(NYC, Japanese) Martial arts recommendations, please!
July 15, 2006 7:56 PM   Subscribe

I'm looking for recommendations for martial arts instruction in the New York City area, with an emphasis on those of Japanese origin; and/or recommendations for which such art(s) to consider.

I've read all the other AskMe martial arts threads I could find, please don't reply just to link to them :)

I work in NYC and live in northern NJ, and am seriously considering picking up martial arts again. My previous experience is a semester each of TKD and aikido during college (taught by traditional, non-"McDojo" instructors, however), and a healthy dose of "reading about it online because I find it interesting".

My immediate goal is to get into better shape, but assuming I can find a style that really clicks with me, I'd ideally like to make it a long-term habit (complete with all the mental disciplines that accompany it, which I am also in sore need of). I'm also interested in Japanese language/culture and so am looking primarily at arts originating from there. Finally, I'm short and not of terrific build (and currently out of shape).

I'm looking for both specific school/dojo recommendations in my local area, as well as general recommendations for which arts I might want to consider. I'd prefer something other than aikido, partly because I want to try something new, partly because all the rolling made me dizzy :)

Other than that I'm fairly open--kendo, iaido, kempo, karate (I know it's an umbrella term, and am hoping for specific -ryu's), even the more classically oriented "koryu"s, doesn't really matter. Bonus points if it's something well suited to someone with my build.
posted by cyrusdogstar to Sports, Hobbies, & Recreation (12 answers total) 1 user marked this as a favorite
 
I'm not familiar with the specific dojo in New York, but I'm always eager to recommend kendo, with some qualifications. First, I've heard good things from the kendo-world.com forums about several dojo in New York City, but you would do well to ask around there if you were interested in finding a good spot, especially as far as places to be a beginner. Second, it's a great deal of fun and good exercise as you get more advanced, but it can start off very tedious. You spend most of your time early on learning the footwork and getting a basic grasp of a strike. It depends on the dojo, but usually after 4-6 months you are in armor and actually beginning to learn sparring. I enjoyed the tedious stuff, too, but it really picks up once you get into armor. Third, the equipment isn't horribly expensive, but it isn't cheap either. You will need to buy shinai, the bamboo practice swords, every few months and they run ~$30 each. The hakama and gi (your aikido ones may work at first, but ask a sensei) are another ~$100. Most dojo have loaner/rental armor, but if you decide to buy some, that's another $600 on the lowest end you'd want. Totally worth it, in my opinion, but it's worth noting before you commit.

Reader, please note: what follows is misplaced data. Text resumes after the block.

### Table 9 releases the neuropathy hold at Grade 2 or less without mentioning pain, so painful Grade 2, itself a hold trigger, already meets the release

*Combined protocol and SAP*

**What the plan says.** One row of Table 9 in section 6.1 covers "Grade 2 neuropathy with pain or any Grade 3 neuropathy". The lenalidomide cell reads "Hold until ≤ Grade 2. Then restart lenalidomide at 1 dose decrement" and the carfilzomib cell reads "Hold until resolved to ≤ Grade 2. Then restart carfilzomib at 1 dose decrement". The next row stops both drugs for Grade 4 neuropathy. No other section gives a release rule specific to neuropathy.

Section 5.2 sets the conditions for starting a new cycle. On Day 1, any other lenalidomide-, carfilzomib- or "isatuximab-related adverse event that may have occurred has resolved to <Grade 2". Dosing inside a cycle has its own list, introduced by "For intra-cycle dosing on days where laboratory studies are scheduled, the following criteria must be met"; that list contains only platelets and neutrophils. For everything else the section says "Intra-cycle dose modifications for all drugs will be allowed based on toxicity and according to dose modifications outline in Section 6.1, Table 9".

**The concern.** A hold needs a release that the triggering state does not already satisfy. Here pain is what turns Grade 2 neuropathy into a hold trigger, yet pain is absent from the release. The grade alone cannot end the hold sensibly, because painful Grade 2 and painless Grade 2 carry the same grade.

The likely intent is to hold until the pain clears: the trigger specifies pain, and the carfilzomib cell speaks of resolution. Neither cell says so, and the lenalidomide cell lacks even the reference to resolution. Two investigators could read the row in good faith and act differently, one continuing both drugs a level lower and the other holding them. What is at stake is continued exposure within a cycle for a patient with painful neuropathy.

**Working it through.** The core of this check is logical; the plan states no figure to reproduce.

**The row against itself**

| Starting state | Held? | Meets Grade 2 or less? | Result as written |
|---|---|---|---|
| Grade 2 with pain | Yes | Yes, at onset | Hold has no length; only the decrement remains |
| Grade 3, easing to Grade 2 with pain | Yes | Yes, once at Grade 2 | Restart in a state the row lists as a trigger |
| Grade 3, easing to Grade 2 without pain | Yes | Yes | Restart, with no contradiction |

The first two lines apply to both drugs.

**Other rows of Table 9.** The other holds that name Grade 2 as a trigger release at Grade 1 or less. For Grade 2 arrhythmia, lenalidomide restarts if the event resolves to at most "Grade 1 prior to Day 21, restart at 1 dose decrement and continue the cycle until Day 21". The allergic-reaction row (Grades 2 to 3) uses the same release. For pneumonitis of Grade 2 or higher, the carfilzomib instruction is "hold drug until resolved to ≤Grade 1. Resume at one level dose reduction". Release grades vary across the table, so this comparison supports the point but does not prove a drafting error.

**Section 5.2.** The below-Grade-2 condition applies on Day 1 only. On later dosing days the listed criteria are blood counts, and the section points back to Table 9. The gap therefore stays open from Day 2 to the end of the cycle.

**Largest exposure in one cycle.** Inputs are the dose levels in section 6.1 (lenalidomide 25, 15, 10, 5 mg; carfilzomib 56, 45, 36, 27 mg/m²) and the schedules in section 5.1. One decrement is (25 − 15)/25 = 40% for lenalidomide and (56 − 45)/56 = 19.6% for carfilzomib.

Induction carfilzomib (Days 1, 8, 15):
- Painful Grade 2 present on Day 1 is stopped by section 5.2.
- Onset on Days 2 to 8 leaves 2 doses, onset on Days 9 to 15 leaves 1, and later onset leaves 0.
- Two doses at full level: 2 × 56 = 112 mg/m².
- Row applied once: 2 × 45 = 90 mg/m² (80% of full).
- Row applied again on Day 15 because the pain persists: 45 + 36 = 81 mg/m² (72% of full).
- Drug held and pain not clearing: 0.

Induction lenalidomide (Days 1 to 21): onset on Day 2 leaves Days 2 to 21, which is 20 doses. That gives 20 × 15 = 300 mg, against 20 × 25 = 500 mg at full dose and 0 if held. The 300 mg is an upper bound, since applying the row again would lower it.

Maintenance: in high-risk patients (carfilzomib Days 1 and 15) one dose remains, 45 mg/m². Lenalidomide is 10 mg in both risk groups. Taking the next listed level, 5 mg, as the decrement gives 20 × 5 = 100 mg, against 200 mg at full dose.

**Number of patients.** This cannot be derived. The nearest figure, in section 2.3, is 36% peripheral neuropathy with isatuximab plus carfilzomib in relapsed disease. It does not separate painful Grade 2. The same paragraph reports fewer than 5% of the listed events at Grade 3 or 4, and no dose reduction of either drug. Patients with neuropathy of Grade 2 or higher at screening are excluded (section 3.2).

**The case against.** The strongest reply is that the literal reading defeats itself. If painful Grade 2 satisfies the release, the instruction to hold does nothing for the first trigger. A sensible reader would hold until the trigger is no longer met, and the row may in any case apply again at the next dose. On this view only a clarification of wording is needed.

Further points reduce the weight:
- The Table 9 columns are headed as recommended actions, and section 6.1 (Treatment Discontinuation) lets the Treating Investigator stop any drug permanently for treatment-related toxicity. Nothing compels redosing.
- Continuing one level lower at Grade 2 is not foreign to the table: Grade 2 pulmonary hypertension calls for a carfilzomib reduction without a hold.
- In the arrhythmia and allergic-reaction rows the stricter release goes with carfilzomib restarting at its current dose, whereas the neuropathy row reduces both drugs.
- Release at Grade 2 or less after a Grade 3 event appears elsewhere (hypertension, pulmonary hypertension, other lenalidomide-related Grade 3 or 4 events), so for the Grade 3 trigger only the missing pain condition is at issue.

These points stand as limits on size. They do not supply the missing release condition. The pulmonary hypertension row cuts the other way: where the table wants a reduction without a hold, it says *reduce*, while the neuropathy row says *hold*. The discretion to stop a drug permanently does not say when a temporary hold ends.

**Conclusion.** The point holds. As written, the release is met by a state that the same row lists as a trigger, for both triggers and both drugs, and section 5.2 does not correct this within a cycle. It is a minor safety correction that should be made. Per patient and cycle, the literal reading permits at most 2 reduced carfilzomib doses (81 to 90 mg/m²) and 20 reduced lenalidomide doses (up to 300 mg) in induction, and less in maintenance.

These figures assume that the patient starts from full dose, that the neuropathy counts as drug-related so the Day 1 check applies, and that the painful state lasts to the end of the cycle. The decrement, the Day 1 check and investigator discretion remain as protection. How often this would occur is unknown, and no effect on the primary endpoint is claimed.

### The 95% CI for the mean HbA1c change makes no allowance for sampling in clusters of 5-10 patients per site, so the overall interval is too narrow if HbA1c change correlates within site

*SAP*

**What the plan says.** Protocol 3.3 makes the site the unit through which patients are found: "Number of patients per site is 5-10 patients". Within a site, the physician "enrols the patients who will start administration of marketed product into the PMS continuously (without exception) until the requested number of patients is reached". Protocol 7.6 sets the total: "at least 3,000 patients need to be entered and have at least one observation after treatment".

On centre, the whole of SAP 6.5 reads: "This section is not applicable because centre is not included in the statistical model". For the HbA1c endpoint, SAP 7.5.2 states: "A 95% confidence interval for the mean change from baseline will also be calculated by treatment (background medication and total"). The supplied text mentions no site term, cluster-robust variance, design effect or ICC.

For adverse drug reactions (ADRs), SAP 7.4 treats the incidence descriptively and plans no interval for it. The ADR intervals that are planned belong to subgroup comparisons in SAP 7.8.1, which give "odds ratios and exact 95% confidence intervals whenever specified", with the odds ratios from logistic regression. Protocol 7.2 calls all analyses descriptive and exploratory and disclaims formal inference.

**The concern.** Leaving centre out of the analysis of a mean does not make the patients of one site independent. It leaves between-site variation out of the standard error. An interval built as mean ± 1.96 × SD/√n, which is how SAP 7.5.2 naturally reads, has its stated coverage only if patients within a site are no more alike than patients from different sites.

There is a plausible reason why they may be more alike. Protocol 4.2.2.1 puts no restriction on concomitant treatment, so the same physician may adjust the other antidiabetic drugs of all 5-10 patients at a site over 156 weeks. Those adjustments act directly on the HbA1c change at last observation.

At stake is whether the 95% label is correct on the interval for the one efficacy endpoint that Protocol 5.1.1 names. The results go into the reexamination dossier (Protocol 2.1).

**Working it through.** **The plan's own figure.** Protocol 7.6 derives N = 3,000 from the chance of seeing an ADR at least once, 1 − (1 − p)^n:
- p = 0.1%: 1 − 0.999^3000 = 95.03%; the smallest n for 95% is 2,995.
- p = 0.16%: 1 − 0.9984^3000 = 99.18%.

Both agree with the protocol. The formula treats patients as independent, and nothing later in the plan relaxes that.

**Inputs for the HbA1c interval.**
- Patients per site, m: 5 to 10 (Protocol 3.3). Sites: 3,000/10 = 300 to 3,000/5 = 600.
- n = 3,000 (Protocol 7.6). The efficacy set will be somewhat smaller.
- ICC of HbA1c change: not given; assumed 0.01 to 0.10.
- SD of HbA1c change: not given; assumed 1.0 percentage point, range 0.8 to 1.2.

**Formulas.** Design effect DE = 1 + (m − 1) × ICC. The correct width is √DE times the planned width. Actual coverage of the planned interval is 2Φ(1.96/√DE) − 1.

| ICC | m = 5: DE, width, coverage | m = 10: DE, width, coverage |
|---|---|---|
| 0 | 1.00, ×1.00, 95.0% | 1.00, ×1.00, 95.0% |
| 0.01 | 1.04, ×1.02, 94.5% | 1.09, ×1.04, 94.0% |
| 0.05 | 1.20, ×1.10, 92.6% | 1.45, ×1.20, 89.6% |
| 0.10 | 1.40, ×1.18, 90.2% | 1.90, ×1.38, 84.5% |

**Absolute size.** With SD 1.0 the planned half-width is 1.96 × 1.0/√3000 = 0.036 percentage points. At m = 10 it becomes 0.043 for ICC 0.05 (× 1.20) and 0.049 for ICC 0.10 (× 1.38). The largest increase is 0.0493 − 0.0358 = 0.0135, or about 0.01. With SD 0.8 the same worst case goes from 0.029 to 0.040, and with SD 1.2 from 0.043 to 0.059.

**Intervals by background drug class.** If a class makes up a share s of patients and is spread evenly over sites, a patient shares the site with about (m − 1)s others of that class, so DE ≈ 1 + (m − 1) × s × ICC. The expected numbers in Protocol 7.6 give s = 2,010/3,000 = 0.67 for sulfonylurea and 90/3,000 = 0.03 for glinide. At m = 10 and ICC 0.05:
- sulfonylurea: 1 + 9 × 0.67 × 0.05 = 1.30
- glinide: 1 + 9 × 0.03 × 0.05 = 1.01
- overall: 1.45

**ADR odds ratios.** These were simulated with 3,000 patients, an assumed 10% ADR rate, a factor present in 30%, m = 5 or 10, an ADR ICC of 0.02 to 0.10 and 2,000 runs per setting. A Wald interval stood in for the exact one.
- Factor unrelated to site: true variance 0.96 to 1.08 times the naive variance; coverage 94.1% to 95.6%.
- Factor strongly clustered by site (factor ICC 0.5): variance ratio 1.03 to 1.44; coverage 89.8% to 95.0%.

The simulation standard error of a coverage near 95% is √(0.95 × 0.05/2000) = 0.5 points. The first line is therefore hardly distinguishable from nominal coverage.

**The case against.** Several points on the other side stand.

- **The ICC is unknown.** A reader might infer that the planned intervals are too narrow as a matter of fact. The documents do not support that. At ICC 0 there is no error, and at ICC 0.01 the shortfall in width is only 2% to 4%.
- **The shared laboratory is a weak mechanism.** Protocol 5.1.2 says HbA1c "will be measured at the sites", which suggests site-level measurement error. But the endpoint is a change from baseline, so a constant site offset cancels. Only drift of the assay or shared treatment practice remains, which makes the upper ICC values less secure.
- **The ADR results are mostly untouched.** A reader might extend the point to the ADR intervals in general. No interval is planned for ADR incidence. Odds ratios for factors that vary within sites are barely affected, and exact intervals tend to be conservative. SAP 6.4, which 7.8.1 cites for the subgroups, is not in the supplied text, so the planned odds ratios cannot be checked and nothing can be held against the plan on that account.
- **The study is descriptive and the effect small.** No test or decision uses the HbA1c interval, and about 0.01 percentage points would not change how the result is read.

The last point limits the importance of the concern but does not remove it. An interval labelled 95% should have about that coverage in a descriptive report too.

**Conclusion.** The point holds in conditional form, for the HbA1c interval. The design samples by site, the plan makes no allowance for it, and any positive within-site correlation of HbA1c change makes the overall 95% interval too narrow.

On the plus side for you, it is good for people of almost any build and stature. Being short makes your wrists a harder target, which can be very useful. And I've watched with amazement as women barely over five foot hit the top of the head of a guy with ten inches on them. I've seen builds of all types in kendo on people of all levels, too. Obviously, being athletic is useful when learning how to move your body, but totally not required. So much is learning proper technique gets you much farther than just being in shape. Many kendoka also study iaido, so they are very much not exclusive.
posted by Schismatic at 9:48 PM on July 15, 2006


The style almost doesn't matter. Programming your hands and feet with how to fight is something that applies across all disciplines. If you have a good or a great teacher, you can become very good indeed. It's more who you are than what you study.

The best advice I've heard: find a teacher who moves like you want to move, and study with him or her. If you don't know how you want to move, go watch a lot of teachers until you do.

That said, if you want to maximize your strengths as a short person, and if you're willing to go the long way, aikido might be well suited. It is a very difficult and slow art, but your size will be relatively unimportant. Being a bit heavy will give you a lower center of gravity, which might be useful.

There are, however, a lot of bad aikido teachers out there. Our karate dojo shared space with an aikido class. They were all about flowers and focus and slow movements, with no real experience at all, and almost no sparring. When we (very occasionally) practiced a bit with them, it seemed completely obvious to me that the weakest of our students would have steamrolled the strongest of theirs... and in working with their instructor, as a green belt I was pretty confident she wouldn't be able to do much with me. Her moves appeared to require me to do stupid things, and by then I didn't do stupid stuff too much anymore.